So, coming up with a plan to show off a bit of what I’ve learned this year, I figured I’d go back to the basics. We started this blog a little more than a year ago (just 2 months before Charcutepalooza took off), and a month into writing the blog I decided to make cassoulet for a family New Year’s Eve party. I was pretty proud of that dish and the prep that it took to pull it all together. It gave me an excuse to try my hand at duck confit, which I had been itching to try, and I don’t really need anyone to twist my arm too hard to get me to make garlic sausages or to cure a slab of bacon! To quote Bourdain on cassoulet: “This is a great, not very difficult dish to make, and it doesn’t take much time — if you spread the work over three days.” That’s been a pretty typical sentiment expressed over the course of the year as folks have taken the time to grind, stuff, pack, emulsify, smoke, bake, cure, and dry whole cuts of meat, all sorts of salumi, pancetta, guanciale, sausages of every kind, and various other salted pig, duck, goose, rabbit, chicken, and cow parts. These charcutepalooza cooks are resourceful, creative, funny, and patient!
As much fun as that cassoulet was to make (and to eat), I didn’t feel like repeating (not for this month’s challenge at least, but I will definitely make that dish again. It’s a crowd pleaser). To come full circle, I decided to return to Bourdain’s Les Halles Cookbook, to the Big Classics section, to make choucroute garnie. I have also been reading Jane Grigson’s Charcuterie and French Pork Cookery, and that kind of cemented it. Choucroute it was! Plus, how can you not cap off a year of charcuterie projects with a recipe whose headnote begins,
“Oh, steaming heap of pork! Thy glistening hues of white and gray and pink! The aromatic waft of sauerkraut, redolent of Germans pouring across the border (yet again) into France with their bacon and their sausages! This is not a dish. This is a party!”
Poetic, Tony. Bourdain also mentions that the hardest part about this dish might be sourcing the ingredients, that you could be hard-pressed to find smoked pork loin, high quality sauerkraut, or good salted pork belly in your neck of the woods. HA! Not only can I find those things, I can MAKE them! This dish would also cover the basics of fermentation, curing, drying, brining, smoking, and braising. What better to celebrate a year of meat?
Here was the final tally for Sunday night’s dinner: saucisson sec, garlic dill pickles, sauerkraut, Hank Shaw’s brown country mustard, boudin blanc, smoked pork loin, and a good hunk of of juniper-and-bay-cured and smoked pork belly.
I’m already planning variations for the next time I make this. Smoked ham hocks will go into the pot for sure, then maybe Chicago-style beef hot dogs, or Brian Polcyn’s holiday kielbasa, perhaps a few legs of duck confit or boudin noir, or a stuffed trotter? As with the cassoulet, you realize after you make it that it’s not as fussy as you thought it might be. That once you have the ingredients (having found them online or in some local shop, or if you’ve dried, cured, or smoked them yourself), it’s bound to taste good.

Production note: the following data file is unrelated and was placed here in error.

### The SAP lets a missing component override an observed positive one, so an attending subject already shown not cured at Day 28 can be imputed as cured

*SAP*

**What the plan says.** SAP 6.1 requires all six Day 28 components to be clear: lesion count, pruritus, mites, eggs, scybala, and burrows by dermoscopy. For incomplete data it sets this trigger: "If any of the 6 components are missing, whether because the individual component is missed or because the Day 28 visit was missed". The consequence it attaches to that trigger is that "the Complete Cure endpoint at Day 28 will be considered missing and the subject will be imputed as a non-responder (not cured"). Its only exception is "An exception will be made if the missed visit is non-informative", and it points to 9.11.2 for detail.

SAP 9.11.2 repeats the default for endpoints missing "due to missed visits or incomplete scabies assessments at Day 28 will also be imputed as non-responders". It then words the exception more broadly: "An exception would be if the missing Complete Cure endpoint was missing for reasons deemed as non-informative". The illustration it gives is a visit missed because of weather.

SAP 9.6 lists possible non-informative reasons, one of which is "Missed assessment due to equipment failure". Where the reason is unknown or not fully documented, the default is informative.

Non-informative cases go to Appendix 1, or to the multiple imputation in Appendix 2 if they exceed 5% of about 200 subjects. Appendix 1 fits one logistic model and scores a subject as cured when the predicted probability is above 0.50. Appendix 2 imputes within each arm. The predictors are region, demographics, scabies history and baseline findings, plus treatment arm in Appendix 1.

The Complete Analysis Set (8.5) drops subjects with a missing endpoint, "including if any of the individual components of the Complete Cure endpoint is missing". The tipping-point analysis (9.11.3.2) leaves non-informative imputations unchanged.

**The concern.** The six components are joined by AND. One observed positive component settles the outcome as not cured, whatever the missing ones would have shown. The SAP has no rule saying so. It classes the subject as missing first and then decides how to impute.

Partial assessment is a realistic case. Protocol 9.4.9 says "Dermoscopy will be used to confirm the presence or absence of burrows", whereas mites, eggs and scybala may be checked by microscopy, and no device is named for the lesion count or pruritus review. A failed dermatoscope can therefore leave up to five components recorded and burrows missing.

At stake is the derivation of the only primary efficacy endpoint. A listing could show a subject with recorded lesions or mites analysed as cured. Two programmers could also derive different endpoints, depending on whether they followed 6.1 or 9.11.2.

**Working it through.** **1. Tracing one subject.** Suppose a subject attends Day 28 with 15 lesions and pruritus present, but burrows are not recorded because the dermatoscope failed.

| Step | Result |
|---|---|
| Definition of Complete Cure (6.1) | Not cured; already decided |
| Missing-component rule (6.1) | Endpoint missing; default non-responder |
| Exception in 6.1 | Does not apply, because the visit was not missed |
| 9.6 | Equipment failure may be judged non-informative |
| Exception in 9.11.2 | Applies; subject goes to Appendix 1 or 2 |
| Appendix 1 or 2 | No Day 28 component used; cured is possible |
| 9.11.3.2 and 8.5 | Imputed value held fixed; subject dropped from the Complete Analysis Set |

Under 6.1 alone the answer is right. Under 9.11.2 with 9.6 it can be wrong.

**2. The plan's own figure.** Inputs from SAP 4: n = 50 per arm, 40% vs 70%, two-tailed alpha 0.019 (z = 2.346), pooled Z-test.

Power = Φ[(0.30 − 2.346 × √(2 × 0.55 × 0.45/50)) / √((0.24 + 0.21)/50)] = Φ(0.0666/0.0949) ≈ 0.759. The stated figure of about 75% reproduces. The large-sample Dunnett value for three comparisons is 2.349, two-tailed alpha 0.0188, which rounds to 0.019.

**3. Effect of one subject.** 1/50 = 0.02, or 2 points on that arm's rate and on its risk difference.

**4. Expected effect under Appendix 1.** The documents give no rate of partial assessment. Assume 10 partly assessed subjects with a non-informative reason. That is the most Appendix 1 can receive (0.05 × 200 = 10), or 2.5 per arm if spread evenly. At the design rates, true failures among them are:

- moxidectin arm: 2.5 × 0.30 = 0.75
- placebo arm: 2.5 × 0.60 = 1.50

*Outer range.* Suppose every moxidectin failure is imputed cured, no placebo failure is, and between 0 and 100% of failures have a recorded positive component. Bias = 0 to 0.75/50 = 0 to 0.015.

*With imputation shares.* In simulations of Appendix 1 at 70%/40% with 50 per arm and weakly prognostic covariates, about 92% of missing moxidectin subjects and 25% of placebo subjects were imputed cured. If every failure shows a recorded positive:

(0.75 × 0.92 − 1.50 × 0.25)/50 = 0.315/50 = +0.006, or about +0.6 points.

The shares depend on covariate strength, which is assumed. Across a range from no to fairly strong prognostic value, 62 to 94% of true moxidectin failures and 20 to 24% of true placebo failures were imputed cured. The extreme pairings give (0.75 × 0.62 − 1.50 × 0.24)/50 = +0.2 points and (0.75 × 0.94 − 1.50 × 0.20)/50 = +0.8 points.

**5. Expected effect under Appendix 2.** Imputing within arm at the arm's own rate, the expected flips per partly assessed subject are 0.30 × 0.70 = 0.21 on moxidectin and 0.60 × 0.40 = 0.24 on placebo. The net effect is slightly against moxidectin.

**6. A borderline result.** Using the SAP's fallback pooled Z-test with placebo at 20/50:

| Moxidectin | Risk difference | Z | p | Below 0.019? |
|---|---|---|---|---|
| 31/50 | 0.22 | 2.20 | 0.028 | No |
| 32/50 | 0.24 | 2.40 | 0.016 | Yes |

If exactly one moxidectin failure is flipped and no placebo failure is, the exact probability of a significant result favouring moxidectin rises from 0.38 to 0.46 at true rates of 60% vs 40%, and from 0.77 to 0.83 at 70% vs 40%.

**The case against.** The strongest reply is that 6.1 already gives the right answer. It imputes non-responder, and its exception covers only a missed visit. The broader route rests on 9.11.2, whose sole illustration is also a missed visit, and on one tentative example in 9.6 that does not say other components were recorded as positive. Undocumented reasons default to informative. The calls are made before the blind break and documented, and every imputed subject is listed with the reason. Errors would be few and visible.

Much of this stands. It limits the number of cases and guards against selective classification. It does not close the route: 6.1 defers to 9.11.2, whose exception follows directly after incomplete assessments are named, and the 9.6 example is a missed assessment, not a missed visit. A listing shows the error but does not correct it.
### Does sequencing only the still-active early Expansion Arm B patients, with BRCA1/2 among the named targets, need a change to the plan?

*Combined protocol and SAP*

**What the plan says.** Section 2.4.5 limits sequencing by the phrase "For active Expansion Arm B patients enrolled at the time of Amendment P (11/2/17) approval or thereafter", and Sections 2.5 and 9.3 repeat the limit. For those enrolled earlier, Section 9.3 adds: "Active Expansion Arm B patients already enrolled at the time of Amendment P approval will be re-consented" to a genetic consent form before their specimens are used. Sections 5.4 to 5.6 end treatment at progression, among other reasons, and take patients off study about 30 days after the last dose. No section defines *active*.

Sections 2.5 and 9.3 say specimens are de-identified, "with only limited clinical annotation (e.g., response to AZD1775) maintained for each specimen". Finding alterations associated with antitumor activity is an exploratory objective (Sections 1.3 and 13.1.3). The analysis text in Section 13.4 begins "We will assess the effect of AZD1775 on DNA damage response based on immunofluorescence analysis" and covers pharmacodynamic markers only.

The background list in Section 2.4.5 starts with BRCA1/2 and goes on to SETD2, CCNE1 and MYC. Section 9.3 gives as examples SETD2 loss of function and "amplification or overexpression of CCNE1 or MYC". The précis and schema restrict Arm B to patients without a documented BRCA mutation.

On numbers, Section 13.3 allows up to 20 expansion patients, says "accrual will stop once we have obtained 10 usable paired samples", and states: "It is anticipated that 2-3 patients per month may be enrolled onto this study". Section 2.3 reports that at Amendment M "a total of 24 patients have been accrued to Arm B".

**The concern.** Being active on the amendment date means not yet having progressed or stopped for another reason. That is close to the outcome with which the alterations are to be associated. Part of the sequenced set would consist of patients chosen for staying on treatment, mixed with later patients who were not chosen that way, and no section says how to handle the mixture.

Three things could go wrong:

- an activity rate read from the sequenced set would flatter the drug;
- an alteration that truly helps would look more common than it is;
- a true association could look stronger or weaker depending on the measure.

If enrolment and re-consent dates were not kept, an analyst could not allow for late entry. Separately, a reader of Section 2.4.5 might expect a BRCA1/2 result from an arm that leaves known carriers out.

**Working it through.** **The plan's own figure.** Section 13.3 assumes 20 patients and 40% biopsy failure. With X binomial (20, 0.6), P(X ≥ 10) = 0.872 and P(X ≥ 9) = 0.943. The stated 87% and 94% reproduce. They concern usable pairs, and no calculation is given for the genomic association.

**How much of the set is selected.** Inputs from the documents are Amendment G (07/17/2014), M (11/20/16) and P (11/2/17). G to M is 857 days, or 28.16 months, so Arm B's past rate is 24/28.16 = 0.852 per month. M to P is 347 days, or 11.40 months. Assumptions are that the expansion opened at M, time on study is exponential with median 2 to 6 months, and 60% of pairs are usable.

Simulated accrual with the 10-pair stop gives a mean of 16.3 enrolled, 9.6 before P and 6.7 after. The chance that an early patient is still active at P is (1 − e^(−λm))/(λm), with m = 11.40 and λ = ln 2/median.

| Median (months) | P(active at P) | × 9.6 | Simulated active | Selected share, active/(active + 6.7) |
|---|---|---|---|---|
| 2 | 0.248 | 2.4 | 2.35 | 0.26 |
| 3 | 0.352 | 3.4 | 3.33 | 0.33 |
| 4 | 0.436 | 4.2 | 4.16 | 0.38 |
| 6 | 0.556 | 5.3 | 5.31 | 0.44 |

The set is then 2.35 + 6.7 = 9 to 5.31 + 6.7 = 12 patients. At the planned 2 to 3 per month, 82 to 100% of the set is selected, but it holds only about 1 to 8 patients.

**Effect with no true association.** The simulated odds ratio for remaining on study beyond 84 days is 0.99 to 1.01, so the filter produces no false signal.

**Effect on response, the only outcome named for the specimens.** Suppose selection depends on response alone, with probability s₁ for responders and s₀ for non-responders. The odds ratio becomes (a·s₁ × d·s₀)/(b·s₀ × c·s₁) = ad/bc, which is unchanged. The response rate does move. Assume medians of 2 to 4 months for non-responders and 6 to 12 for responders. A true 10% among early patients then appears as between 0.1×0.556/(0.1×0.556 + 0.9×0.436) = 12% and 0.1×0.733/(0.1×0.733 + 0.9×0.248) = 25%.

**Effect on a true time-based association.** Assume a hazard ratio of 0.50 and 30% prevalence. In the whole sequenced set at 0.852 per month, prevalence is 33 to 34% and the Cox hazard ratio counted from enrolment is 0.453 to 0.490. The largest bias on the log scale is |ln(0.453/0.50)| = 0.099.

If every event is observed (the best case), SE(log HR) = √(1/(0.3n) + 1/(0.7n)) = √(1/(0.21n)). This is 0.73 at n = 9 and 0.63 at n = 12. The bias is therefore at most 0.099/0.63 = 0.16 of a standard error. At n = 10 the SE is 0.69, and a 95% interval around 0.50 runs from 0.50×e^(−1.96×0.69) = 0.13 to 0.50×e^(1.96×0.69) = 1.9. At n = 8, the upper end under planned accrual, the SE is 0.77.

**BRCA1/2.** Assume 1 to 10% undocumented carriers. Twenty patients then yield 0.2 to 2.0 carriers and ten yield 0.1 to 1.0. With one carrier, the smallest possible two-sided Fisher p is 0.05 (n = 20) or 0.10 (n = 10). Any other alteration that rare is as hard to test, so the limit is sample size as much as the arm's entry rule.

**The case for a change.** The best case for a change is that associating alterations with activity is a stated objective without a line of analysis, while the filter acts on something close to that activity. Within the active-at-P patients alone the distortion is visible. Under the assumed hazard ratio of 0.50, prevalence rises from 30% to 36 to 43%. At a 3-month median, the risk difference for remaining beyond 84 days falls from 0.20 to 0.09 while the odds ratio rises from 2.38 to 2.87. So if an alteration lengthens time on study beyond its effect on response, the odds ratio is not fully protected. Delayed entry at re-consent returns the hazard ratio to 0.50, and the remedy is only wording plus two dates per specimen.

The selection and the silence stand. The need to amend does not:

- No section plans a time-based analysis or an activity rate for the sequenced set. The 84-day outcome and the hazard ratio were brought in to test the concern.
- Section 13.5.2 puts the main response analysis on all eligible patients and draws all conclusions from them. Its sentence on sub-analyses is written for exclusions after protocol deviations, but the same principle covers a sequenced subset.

Looking back at a year of our Charcutepalooza Challenge posts, here are some favorites:
- Brown Butter Bourbon Maple Bacon Ice Cream (A variation on Alex and Aki’s brown butter ice cream from Ideas in Food; the addition of candied bacon seemed like a natural progression.)
- Building the Perfect Reuben (From scratch, with corned tongue. It was a whole lot of work for one awesome sandwich.)
- Cold Smoked Fried Chicken (Not actually a Charcutepalooza post, but extra-credit; related because of the cold-smoking technique and homemade rig, which you should totally try.)
- What’s Gonna Work? Teamwork! (Chicken and pork sausages with tomato and basil, with some help in the kitchen from a certain 2 1/2 year old.)
- The Great Return of the Hot Dog (Is there any better way to celebrate the 4th of July than with good friends and homemade hot dogs?)
I enjoyed following along with the many other Charcutepalooza participants this year, to see the creativity and hard work that went into so many different projects. It was great to read about successes and failures in the kitchen, draw inspiration for future dishes, and to learn tips from cooks trying out some of the same things for the first time. What a resource! Many people have already mentioned the online community that developed (through blog comments, Facebook group pages, and Twitter #charcutepalooza chats and banter) as an unexpected and positive outcome of cooking through the challenges, and I certainly echo that sentiment. My Google Reader is overflowing with recently discovered blogs full of great ideas, pictures, and writing. We were happy to cook along at home and to experiment ourselves (pates, ballotines, meat pie, new kinds of sausages, Canadian bacon, and corned tongue, just to mention a few). Thanks for checking out so many of our posts. Cheers!